Members of the Council of the Federation, as representatives of the higher state authority in the constituent entities of the Federation, are elected by legislative (representative) body of state authority of the constituent entities of the Federation for the term of commission of the above mentioned body or the term of commission of once elected deputies of that body, if legislative (representative) authority of the constituent entity of Federation is formed according to the rotation principle.
Since in some constituent entities of the Russian Federation, such as the Republic of Bashkortostan, the Kabardin-Balkar Republic, the Republic of Saha (Yakutia) and the Sverdlovsk region, two-chamber legislative (representative) bodies of state authority have been formed, the new law provided that representatives from the above mentioned bodies should be elected in tern from each chamber for half a term of the chamber’s commission.
Before the Resolution on election (appointment) of new members to the Council of the Federation has come into force in accordance with the new Federal Law, acting members of the Council of the Federation, representing subjects of Federation ex officio, were to continue their work.
On December 5, 2001 Sergey M. Mironov, representing the Legislation Assembly of St. Petersburg in the Council of Federation, was elected Chairman of the Council of the Federation. The renewed Council of the Federation of the third convocation assumed its powers on January 16, 2001.
On January 30, 2002 the Council of the Federation adopted its new Regulations based on three major principles: precise depicting of the Council’s powers, preserving of succession of activities, evolution of the chamber’s structure towards the State Duma committees’ structure.
According to the new Regulations, 16 committees (on constitutional legislation; on legal and law issues; on budget; on financial markets and money circulation; on foreign affairs; on Commonwealth of Independent States issues; on Federation and regional policy issues; on local self-governance; on social policy; on economic policy, business and property; on industrial policy; on natural resources and environment protection; on agrarian and food policy; on science, culture, education, healthcare and ecology; on issues, relating to the Northern territories and national minorities) and 7 permanent commissions (on time limits and procedure of the parliamentary powers implementation; on control over ensuring of the Parliament’s activities; on methods of implementation of the Council of the Federation constitutional powers; on cooperation with the Accounting Chamber of the Russian Federation; on youth issues and sport; on information policy; on natural monopolies committees) were established within the Council of the Federation.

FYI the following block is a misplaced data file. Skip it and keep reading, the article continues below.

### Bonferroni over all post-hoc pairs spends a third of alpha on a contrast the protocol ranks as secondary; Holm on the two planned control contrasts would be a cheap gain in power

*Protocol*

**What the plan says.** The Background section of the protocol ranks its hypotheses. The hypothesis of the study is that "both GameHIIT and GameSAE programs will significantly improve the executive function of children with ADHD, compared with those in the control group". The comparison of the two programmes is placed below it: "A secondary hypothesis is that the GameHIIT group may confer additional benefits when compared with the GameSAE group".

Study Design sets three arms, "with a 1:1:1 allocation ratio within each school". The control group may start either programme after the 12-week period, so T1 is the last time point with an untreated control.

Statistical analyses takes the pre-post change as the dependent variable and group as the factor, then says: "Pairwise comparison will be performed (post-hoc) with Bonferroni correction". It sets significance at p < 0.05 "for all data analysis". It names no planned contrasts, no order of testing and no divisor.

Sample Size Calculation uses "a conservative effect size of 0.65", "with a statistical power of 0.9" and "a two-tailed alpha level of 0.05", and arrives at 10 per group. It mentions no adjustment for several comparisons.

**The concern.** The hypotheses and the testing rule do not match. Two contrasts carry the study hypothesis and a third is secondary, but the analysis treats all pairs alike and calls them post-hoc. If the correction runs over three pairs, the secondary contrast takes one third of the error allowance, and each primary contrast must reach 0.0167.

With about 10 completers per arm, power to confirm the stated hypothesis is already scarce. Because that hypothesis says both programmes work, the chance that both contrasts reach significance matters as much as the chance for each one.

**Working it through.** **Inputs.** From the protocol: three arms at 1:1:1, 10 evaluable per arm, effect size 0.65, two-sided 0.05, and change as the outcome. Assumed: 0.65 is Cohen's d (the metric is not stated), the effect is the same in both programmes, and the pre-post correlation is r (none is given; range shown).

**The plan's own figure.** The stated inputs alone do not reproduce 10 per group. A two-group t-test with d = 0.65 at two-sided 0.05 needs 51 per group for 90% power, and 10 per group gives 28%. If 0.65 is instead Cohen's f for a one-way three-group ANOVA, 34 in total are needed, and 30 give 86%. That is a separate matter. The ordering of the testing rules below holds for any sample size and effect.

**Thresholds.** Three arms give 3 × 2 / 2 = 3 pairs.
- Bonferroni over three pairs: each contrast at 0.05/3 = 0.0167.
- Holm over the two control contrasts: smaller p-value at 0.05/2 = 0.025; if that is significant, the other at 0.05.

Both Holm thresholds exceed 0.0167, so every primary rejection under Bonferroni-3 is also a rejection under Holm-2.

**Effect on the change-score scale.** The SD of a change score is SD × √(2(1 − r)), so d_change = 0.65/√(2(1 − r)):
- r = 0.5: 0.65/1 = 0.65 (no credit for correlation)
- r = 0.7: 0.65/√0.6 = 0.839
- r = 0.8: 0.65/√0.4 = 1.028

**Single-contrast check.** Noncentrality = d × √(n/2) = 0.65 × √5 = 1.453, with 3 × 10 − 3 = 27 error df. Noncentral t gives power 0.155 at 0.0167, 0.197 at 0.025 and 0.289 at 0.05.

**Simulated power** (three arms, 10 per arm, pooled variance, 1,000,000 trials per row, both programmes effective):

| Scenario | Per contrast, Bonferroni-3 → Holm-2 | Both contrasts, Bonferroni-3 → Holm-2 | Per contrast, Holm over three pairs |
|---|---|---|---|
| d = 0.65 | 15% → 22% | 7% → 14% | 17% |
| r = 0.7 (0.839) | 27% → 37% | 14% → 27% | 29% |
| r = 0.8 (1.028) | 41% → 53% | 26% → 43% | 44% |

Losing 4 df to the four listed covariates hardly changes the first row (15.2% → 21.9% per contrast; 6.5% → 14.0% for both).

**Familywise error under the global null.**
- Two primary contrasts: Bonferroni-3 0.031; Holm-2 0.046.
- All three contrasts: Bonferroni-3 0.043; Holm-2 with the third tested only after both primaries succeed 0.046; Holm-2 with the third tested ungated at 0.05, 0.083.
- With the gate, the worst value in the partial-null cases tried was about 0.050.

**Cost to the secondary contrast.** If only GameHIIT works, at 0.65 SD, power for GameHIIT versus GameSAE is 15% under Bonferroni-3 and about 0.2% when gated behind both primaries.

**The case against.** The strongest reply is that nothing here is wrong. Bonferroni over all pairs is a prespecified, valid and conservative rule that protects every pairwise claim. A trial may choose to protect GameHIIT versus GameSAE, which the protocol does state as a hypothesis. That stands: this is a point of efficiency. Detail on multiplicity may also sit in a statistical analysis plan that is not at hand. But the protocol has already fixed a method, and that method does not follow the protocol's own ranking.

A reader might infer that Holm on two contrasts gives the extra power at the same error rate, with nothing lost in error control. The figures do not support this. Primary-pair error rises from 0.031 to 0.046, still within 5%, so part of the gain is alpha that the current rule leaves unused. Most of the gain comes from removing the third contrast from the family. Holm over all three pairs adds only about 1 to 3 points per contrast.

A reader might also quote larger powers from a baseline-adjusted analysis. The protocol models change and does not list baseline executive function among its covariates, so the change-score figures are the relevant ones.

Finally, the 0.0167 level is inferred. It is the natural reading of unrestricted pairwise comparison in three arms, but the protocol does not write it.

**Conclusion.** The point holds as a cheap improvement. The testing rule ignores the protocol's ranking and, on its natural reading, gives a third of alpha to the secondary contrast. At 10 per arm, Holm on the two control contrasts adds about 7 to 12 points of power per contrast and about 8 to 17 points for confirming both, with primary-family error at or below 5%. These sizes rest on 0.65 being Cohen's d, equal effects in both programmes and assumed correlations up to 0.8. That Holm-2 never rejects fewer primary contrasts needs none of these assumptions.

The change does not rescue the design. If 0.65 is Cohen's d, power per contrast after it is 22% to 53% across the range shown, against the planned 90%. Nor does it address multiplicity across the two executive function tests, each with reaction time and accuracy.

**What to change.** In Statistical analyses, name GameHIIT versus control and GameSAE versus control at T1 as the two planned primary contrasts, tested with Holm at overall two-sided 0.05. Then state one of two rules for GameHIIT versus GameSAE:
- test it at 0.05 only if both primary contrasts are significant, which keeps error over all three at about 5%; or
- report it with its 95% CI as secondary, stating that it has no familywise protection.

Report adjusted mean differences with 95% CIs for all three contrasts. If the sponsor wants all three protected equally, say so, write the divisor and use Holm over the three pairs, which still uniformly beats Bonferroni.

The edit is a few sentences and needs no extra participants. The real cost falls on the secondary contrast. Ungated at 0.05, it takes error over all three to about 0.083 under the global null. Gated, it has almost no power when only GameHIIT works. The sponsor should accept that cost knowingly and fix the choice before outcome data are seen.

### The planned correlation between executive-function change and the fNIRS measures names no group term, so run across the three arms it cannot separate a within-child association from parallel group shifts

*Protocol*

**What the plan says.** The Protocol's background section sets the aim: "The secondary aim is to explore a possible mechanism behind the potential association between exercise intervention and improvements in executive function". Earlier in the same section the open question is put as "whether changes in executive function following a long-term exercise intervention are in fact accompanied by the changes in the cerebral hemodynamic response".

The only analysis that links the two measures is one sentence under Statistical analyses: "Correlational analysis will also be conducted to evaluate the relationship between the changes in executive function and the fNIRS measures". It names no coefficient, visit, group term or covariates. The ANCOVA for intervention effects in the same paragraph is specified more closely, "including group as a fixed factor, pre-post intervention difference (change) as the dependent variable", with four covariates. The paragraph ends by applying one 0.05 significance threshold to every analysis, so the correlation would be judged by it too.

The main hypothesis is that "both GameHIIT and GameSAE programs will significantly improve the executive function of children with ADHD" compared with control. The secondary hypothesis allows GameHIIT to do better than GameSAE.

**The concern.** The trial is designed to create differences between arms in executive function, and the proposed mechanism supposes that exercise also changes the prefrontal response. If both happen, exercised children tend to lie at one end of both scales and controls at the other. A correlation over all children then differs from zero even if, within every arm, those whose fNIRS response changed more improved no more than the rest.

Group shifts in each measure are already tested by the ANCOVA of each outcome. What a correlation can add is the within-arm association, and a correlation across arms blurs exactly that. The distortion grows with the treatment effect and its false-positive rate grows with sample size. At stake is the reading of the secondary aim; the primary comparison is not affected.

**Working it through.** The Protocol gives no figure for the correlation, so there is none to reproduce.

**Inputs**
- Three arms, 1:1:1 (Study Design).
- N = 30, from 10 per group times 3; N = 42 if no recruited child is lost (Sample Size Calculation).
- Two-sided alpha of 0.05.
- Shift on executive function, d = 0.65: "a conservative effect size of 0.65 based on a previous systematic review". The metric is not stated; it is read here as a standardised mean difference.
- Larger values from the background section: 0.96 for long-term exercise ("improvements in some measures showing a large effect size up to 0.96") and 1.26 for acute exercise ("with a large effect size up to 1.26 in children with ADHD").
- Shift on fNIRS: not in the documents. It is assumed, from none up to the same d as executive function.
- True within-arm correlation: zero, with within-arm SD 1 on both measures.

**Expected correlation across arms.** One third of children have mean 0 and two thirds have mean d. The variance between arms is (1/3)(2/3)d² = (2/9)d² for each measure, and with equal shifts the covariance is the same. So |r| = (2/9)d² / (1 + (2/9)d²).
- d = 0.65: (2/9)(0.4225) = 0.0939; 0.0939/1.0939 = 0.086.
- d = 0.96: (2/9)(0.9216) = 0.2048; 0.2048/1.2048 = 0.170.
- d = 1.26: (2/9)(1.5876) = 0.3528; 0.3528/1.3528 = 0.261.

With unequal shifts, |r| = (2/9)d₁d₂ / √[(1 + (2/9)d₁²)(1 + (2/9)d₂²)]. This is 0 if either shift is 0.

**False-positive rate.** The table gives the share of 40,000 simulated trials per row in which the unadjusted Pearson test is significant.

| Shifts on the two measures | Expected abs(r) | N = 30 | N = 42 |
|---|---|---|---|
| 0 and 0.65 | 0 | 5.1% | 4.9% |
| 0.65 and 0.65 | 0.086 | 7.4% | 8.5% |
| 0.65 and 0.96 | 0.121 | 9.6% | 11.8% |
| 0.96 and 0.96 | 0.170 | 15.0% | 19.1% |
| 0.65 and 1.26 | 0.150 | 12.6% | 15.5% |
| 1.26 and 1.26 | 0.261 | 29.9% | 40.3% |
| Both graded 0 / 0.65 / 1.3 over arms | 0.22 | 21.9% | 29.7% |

New rules of forming the Council of the Federation were introduced on 4 February 2009 on the basis of the Federal Law on making amendments to certain legal acts of the Russian Federation in connection with the changing of the rules of forming the Council of the Federation of the Federal Assembly of the Russian Federation. In conformity with this legal act a citizen of the Russian Federation being a deputy to a legislative (representative) body of state power of a constituent entity of the Russian Federation or a deputy to a representative body of a municipal entity located on the territory of the given constituent entity may become a candidate to be elected representative to the Council of the Federation.
New rules of forming the Council of the Federation have come into force as of 1 January 2011, turning out to be a more democratic pattern, election of a member of the Council of the Federation element within. The very law cancelled the 10-year settlement qualification. Regions began to more actively use their right to recall a member of the Council of the Federation. This pattern could have had a negative impact on the senators professional composition. The Federal Law initiated by the chairmen of both the Council of the Federation and the State Duma and adopted in November 2011 became an important step on the way to improve the situation: according to its provisions the powers of a corresponding body of state power of the constituent entity of the Russian Federation terminating early, a member of the Council of the Federation, his mandate in force, may be re-approved for the new term without municipal or regional elections procedure.
Valentina Matvienko, representative of the executive body of state power of Saint Petersburg is the Chairperson of the Council of the Federation as of 31 August 2011.